The plant also represents a safety hazard for our operators, as the pumps and other significant parts are located in the middle of a 24-foot basin, which is usually filled with wastewater. This style of treatment has been phased out in most places for less energy intense mechanical means.
When did construction start on the new facility and when do you expect it will be done?
Construction of the new plant began in the middle of July 2018, and we plan to put the new plant on-line in the Spring of 2019, after the road bans are lifted.
Who all is involved in the construction and what is each of their roles?
Indian Health Service has been on-board since day one. Discussions took place as early as 2012 to begin plans to replace the SBR. Preliminary engineering reports were completed in 2013 by MSA Engineering, updated in 2015, and final plans were completed in 2017. Indian Health Service has designed our plant, based on the Menominee Reservations plant in Neopit, Wisconsin.
The project was put out to Bid in May 2017, two contractors placed a bid, and the project was awarded to Howard Brothers, out of Woodruff, Wisconsin. Some of the subcontract work is being done by LCO Development Corporation.
How much cost is the new facility and how is it being funded
The final cost is estimated to be $2.2M, with most funding coming from the Indian Health Service and the Environmental Protection Agency. The Indian Health Service and Environmental Protection Agency are responsible for $1.6M. We also have Grant funding in the amount of $600,000 from Shakopee Mdwankton Tribe. The tribe has designated funds from the Enbridge settlement for any tribal contribution so we will not have to pass the cost of construction on to our existing customers, as is typical for infrastructure projects.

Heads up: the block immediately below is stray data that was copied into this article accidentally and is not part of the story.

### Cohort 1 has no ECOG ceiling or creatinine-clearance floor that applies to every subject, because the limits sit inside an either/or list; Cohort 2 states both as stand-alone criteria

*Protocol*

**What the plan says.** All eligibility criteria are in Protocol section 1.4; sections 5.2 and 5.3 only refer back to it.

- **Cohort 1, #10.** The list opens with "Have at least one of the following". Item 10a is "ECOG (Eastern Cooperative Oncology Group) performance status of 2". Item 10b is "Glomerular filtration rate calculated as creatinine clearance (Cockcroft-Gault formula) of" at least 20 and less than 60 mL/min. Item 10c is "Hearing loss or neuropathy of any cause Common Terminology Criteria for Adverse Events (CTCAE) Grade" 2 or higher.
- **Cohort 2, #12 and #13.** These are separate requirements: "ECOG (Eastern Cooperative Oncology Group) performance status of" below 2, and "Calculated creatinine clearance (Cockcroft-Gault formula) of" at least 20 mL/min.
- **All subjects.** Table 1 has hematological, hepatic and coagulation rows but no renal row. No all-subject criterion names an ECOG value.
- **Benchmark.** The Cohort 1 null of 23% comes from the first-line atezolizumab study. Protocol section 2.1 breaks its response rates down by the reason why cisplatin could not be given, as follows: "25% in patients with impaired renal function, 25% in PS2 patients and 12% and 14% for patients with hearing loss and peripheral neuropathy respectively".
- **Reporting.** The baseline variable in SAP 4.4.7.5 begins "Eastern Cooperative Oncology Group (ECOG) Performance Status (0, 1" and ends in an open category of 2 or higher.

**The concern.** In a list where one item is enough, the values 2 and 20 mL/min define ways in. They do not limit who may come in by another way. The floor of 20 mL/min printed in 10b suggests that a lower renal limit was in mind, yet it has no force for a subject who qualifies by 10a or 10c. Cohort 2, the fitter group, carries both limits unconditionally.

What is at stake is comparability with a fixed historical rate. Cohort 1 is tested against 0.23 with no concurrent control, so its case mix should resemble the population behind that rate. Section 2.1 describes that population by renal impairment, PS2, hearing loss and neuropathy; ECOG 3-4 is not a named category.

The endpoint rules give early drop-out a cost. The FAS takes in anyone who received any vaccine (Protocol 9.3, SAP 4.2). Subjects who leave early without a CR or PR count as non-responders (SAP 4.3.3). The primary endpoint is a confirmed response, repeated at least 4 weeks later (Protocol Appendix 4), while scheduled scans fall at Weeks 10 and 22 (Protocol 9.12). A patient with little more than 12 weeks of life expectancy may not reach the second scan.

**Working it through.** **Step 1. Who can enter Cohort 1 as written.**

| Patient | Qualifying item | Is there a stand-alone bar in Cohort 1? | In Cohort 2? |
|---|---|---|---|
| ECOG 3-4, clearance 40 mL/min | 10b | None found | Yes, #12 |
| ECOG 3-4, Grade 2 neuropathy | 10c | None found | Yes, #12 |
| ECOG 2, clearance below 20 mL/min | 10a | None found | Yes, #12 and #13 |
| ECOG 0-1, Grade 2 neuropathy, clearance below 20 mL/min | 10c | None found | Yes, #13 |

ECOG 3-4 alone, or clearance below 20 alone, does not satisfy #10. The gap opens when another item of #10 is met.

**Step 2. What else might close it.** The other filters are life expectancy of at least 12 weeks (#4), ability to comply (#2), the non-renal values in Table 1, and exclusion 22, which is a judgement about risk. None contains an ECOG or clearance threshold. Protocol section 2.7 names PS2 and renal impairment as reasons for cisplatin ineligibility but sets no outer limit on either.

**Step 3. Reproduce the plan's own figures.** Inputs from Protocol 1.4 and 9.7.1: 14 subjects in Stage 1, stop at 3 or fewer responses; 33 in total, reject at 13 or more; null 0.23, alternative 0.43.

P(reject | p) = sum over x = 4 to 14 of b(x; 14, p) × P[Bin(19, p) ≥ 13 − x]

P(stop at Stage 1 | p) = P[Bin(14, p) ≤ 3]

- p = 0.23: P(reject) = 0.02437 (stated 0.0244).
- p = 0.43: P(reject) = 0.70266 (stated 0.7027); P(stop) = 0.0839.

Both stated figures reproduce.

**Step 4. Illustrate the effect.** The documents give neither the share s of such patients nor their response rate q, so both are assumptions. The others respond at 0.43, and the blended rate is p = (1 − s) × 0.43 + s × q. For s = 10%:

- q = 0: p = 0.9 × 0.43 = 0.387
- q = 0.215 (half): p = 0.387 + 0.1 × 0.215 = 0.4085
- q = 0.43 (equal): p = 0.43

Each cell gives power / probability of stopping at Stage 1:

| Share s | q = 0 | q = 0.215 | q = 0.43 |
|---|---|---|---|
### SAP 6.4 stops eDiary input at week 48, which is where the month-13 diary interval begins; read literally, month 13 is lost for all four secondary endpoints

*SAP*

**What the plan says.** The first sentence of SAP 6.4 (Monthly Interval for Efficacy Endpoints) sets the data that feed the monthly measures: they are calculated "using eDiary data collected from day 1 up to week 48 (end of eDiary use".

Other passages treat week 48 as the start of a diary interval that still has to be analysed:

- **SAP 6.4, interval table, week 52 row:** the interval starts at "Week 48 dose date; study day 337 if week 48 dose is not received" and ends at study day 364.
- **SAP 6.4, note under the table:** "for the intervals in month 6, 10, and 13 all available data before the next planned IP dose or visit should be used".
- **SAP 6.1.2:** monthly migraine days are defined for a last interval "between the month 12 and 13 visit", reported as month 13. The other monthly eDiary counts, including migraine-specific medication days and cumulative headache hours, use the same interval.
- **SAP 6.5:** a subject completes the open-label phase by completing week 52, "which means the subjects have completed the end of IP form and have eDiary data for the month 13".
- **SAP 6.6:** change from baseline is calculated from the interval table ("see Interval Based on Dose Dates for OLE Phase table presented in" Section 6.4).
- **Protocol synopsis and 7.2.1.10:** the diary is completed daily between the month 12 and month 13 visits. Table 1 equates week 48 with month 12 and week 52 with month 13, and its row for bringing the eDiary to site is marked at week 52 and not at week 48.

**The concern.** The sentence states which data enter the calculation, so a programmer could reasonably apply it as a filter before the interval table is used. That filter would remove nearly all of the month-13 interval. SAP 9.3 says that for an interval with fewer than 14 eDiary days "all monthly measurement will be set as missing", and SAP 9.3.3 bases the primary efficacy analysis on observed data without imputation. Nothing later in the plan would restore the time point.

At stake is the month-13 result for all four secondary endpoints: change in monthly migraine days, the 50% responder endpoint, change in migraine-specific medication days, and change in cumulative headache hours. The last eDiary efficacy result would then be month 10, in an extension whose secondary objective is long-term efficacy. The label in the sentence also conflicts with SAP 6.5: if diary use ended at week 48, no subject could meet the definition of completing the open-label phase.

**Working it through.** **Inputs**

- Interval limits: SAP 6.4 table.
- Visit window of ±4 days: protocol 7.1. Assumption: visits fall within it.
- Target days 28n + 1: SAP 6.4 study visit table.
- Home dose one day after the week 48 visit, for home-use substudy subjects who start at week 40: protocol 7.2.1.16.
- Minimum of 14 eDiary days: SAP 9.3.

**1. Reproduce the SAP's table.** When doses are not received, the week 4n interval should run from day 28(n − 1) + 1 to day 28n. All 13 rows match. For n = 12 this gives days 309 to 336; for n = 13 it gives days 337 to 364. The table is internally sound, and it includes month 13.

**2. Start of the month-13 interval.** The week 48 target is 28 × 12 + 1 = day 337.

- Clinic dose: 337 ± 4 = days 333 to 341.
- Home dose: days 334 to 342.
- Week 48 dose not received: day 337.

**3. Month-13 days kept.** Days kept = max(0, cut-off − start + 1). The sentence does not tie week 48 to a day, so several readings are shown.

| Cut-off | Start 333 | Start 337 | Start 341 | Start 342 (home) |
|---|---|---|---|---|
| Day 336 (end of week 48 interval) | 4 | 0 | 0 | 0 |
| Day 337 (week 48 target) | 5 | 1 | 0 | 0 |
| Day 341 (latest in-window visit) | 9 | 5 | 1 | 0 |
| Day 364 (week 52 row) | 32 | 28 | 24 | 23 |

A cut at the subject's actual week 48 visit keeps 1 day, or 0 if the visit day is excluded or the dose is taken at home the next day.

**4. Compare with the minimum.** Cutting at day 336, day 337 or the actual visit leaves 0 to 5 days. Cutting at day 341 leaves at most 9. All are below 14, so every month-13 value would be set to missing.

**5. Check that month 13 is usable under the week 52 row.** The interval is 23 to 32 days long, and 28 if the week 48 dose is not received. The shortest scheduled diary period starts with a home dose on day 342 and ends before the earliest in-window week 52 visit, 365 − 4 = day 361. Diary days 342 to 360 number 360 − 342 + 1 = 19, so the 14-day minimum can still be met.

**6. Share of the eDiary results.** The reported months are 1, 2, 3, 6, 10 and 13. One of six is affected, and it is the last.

Will this new facility save the tribe any money and how much over the long run
The cost savings cannot be determined until our new plant is fully functional. It will take a number of months to actually fill the lagoons with enough wastewater to see how the new aeration system will work. The amount of energy it takes to run the new aeration system vs the mechanical system we are using now, should be significantly less. There are also less mechanical parts to maintain, so in the long run, there will be a substantial decrease in electrical, operation and Maintenance cost.
Will individual tribal members see any benefit to themselves personally from the new facility
All members will benefit from the new plant, as we will have the tools to help us achieve our goal of protecting our environment by effectively treating the wastewater in an environmentally safe and effective manner. We will be able to connect more waste water systems from more individual homes and new commercial buildings along the Highway K and B corridor. This will help create new jobs and better economics for the entire tribe.
Who all make up the team at public works
Our water and sewer staff consists of Kathy Baker (Office Manager), Kitty Jefson (Clerk), Ryan White (Lead Operator, State Certified Water Operator), Anthony Gouge (Laborer), Ryan Bunker (Laborer), and myself (Director, State Certified Water and Wastewater Operator).
Our Solid Waste staff consists of: Matthew Riedell (Solid Waste Manager/Emergency Management Coordinator, State Certified Water and Wastewater Operator), Bryan Sam (Lead Attendant) and Randall Gouge (Attendant).
Article by Joe Morey